The slope values were steep and separate estimates of LC based on each of the six replicates were found to be within 95% confidence limit of LC50. The t-ratio was higher than 1.96 and heterogeneity factor was less than 1.0. The g-value was less than 0.5 at all the probability levels (90, 95, 99). There was significant negative regression (p < 0.05) between exposure time and LC50 of the treatments (Table- 2 & 3).
The present study clearly demonstrates that B. variegata leaf extract and M. elengi bark extract are the potent molluscicides. Mortality caused by all the plant preparations was time- and concentration dependent and there was a negative regression between exposure time and LC values. Toxicity of crude/ purified preparations of both plants against L. acuminata is in the range of potent molluscicide. Thus, high molluscicidal activity, the LC50 being less than 100 ppm8,27. The 96h LC50 of crude preparations of both plants are approximately 100 ppm, whereas all organic extracts LC50 are less than 100 ppm. Among all the organic solvent extracts, the higher toxicity of ethanol extract of B. variegata leaf and M. elengi bark powder indicate that the active molluscicidal component present in the leaf and bark of both plants are more soluble in ethanol than other organic solvents. Molluscicidal activity of B. variegata leaf and M. elengi bark is due to the presence of quercetin and saponin as evident from the individual toxicity and identification by TLC. Earlier, it has been reported that saponins are potent molluscicides20,26,27,33. Pharmacological and biological effects of saponin as antibacterial7, antihelmintic13, antigastric ulcer23 and hypotensive4 have been noted. Methanol extract of Mimusops elengi bark and seed shows significant antifungal activity21. Bark extract of M. elengi showed moderate inhibitory activity against HIV type-1 protease12.
Bauhinia variegata, commonly known as 'cow paw', has great therapeutic properties, mainly due to the presence of flavonoids and other secondary metabolites include terpen, quinines and lactones3. Antiprotozoal, antihelmintic, antitumor, antiulcer and cytotoxic of B. variegata have been reported by CECHINEL FILHO2. Flavones and quercetin have been isolated from leaf of B. variegata17. Quercetin targets cysteine string proteins (CSPα) and impairs synaptic transmission37. The time dependent toxic effect of these plant products may be either due to the uptake of the active moiety which progressively increases the amount of active component in the snails body with increase in exposure period or it might be possible that the active compound could change into more toxic forms in the aquarium water or in the snails body.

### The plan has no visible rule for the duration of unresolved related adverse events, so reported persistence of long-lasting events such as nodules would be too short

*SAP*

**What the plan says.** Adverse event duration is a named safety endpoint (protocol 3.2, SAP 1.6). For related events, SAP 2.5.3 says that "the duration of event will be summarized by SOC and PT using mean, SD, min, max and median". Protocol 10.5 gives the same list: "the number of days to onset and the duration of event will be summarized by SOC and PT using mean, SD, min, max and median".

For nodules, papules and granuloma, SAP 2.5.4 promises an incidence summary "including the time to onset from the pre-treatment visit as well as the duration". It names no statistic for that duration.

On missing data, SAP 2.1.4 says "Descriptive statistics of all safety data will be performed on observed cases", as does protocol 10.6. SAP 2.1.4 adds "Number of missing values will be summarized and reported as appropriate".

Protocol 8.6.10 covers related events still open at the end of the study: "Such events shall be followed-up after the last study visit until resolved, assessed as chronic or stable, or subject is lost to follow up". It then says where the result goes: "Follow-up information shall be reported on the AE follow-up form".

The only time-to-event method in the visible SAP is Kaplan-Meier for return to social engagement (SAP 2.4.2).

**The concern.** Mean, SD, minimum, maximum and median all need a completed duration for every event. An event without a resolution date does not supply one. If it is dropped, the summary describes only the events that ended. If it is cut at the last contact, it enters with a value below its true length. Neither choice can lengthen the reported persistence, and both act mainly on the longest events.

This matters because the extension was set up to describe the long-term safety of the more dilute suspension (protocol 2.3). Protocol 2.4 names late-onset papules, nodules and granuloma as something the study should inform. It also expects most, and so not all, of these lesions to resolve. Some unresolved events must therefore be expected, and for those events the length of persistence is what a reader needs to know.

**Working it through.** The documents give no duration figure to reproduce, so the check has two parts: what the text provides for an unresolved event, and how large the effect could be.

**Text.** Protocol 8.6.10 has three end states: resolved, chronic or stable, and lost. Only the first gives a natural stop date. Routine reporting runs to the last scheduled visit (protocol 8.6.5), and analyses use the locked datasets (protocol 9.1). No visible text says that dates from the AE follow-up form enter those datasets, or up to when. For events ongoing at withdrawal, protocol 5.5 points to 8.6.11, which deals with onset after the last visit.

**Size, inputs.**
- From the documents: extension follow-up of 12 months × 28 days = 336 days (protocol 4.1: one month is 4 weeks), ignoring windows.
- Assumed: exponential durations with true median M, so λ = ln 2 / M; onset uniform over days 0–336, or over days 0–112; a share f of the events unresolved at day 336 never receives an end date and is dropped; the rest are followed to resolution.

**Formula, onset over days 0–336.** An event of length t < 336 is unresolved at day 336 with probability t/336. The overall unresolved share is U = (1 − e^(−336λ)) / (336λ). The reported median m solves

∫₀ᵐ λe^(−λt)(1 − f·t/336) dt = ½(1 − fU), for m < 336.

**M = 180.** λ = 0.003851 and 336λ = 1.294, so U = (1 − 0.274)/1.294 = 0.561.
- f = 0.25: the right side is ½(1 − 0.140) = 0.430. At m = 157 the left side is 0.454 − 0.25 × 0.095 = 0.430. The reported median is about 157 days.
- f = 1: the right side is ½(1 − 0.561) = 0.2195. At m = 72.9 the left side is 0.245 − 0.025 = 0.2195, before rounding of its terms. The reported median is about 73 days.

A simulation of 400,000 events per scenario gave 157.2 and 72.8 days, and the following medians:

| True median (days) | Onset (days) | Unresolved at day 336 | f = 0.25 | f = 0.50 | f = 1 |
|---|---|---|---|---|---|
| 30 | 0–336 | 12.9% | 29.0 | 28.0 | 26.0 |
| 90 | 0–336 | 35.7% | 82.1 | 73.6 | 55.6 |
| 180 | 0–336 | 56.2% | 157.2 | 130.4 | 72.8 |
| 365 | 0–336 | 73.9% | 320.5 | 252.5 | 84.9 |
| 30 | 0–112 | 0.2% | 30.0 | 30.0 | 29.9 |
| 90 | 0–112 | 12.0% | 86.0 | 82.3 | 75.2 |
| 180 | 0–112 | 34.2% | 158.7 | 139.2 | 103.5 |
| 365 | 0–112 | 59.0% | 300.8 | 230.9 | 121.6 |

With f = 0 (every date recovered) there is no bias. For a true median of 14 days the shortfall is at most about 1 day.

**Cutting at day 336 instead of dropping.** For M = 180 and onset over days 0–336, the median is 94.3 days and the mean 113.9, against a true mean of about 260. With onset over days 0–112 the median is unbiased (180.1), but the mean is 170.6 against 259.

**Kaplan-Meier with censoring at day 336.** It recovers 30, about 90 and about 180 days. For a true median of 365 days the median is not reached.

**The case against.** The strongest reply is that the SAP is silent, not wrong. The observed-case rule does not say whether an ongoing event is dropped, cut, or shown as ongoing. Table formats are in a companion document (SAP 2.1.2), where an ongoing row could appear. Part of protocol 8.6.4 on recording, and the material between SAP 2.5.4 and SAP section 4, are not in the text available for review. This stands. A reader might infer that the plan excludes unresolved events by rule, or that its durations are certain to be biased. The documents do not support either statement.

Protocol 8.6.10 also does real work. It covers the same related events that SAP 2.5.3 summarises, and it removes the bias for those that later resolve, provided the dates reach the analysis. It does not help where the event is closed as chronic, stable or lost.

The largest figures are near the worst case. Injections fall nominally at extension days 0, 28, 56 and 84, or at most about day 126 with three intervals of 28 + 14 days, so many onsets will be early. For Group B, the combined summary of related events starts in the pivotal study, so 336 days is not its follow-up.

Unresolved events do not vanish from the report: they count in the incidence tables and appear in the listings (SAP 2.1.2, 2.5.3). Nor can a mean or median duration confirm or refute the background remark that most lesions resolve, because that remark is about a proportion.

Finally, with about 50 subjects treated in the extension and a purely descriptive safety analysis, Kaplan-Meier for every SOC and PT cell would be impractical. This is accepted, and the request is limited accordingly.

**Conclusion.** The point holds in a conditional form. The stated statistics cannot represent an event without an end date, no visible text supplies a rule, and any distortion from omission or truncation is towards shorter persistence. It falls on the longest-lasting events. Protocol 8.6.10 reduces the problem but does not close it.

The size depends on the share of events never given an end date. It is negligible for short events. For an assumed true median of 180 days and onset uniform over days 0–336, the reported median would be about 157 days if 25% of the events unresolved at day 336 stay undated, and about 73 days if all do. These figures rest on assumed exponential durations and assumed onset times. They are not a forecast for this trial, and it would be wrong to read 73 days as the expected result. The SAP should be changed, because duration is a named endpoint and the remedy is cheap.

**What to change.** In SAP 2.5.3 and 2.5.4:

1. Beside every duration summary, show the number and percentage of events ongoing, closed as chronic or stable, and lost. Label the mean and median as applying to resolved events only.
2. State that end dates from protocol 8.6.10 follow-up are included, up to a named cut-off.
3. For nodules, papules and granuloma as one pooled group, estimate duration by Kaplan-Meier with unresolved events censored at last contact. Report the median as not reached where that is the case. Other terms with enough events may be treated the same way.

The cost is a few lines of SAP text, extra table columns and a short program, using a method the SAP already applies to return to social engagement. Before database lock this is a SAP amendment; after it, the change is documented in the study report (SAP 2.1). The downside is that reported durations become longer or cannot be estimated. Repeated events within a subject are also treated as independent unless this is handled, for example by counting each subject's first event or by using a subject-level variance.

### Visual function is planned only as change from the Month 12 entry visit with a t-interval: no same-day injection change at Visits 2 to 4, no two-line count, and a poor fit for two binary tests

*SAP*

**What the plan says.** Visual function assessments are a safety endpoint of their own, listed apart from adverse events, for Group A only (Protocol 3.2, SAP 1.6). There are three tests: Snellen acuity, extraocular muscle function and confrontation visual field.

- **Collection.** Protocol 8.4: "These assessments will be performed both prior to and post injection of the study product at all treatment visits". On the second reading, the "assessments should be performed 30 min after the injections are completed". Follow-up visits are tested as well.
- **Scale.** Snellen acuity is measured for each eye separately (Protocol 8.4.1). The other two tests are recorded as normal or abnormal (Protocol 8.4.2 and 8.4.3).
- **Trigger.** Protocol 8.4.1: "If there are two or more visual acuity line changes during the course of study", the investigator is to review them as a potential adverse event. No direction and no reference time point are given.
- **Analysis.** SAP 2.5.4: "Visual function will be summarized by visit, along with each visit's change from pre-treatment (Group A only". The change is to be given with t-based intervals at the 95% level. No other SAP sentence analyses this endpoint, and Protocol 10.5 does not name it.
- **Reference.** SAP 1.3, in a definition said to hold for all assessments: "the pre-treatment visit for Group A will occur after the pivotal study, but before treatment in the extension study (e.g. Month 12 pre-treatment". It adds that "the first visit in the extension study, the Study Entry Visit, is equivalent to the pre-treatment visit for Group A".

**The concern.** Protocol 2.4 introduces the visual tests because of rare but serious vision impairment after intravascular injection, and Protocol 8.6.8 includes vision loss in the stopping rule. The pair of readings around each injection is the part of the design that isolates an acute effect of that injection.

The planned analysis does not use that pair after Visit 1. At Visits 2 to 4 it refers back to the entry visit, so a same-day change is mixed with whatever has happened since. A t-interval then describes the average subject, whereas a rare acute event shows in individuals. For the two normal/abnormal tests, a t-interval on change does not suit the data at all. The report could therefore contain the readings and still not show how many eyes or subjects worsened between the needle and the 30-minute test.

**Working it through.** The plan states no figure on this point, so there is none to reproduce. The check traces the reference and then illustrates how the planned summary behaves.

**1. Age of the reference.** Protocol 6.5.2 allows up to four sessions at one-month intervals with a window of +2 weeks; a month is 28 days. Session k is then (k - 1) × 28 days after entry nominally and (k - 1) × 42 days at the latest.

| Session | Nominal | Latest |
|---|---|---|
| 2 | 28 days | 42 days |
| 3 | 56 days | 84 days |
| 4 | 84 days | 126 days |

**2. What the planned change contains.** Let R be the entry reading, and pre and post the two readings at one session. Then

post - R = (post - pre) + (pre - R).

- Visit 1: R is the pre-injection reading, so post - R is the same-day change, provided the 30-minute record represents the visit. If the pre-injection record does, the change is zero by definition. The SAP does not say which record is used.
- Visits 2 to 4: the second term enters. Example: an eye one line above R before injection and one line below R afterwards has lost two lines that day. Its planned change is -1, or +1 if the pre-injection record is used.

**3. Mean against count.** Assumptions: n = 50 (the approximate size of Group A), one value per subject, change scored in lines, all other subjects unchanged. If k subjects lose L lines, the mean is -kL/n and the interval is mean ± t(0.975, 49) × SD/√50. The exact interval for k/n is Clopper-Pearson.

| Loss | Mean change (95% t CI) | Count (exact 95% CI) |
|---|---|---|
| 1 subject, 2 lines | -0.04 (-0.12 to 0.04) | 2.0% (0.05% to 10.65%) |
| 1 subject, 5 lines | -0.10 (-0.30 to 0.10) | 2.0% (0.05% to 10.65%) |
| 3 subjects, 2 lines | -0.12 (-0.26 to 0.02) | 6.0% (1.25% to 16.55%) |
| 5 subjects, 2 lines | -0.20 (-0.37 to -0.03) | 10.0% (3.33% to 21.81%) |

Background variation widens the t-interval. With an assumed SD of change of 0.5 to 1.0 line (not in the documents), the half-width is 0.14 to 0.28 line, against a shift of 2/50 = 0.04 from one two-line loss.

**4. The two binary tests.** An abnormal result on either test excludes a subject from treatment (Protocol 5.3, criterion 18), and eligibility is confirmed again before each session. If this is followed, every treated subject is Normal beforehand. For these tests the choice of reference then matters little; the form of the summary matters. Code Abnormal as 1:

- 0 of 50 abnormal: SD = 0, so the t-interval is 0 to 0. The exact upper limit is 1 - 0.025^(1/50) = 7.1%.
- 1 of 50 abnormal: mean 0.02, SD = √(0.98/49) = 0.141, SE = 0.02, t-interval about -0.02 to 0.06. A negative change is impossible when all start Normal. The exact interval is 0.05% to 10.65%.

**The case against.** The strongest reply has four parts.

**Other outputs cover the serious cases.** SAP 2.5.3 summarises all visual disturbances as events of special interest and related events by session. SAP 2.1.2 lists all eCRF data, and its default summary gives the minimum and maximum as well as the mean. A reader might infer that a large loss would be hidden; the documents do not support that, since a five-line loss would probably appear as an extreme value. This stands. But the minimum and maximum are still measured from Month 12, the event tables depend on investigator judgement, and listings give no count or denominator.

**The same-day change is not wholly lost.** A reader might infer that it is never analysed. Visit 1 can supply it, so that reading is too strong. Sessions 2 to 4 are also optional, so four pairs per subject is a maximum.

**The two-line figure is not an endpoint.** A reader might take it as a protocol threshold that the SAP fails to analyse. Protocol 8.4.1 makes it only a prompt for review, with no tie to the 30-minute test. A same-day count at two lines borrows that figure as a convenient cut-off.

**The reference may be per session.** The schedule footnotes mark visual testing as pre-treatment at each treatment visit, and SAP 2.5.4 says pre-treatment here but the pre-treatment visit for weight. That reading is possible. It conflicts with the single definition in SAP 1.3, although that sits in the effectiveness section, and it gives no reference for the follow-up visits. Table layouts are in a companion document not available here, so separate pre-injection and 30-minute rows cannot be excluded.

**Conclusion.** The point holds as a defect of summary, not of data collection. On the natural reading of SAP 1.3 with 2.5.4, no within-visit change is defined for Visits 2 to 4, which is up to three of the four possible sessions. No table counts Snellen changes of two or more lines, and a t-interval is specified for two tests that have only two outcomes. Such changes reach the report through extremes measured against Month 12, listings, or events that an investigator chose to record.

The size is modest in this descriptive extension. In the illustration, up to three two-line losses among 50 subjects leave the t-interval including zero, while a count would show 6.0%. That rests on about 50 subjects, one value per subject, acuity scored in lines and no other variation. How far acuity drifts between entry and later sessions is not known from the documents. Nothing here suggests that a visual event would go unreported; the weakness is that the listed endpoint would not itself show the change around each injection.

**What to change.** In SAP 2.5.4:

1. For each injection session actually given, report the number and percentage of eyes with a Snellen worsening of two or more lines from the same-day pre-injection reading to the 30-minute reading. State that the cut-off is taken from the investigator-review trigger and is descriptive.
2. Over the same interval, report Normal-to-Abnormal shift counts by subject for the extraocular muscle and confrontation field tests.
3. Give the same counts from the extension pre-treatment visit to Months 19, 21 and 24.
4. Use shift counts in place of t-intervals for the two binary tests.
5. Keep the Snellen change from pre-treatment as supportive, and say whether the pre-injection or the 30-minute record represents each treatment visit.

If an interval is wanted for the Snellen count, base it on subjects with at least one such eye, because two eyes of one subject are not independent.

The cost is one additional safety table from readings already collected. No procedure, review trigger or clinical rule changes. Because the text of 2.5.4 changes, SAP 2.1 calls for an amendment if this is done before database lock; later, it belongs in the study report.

A comparison of the molluscicidal activity of quercetin active component present in B. variegata and saponin present in M. elengi with synthetic molluscicides clearly demonstrates that these components are more potent against L. acuminata. The 96 h LC50 of quercetin (5.39 mg/L) and saponin (1.30 mg/L) are lower than those of synthetic molluscicides carbaryl (14.40 mg/L), phorate (15.0 mg/L), formothion (8.56 mg/L) and niclosamide (11.8 mg/L)9,28. 96 h LC50 of saponin (1.30 mg/L) and quercetin (5.39 mg/L) is even lower than active plant molluscicidal components of Allium sativum bulb (271.06 mg/L)31, Cinnamomum tamala (830.90 mg/L)34 Zingiber officinale rhizome (273.80 mg/L), Allium cepa bulb (253.27 mg/L); Trachyspermum ammi (97.59 mg/L)30.
It is evident from the steep slope values that a small increase in the concentration of different treatment causes mortality in snails. A t-ratio value greater than 1.96 indicates that the regression is significant. Values of the heterogeneity factor less than the 1.0 denote that in the replicates lines would fall within 95% confidence limit and thus the model fits the data adequately. The index of significance of potency estimating values indicates that the value of the mean is within the limits at all probability levels (90, 95, 99) as it is less than 0.5.
In conclusion, it can be stated that B. variegata and M. elengi extracts may be used as potent plant molluscicide as their active components are more toxic than their synthetic counterparts. Both plants are found abundantly in this area, so that it is easily available, ecologically safe and culturally more acceptable among native live-stock keepers. Further studies on these plants are needed to verify, whether the extracts of both plants are toxic to other invertebrate (mollusks and aquatic insects) or vertebrate (small fishes) sharing the same habitat with vector Lymnaea. The outcome will certainly give an idea that both plants can be used in aquatic environment with negative ecological consequences. More studies on the mode of action of active molluscicidal components in snail body are also required to explore its full potential as molluscicide.
Authors are thankful to University Grants Commission (UGC), New Delhi, India, for financial assistance (F. No. 39/590-2010 (SR).
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Dr. Vinay Kumar Singh.
Received: 21 January 2012
Accepted: 7 March 2012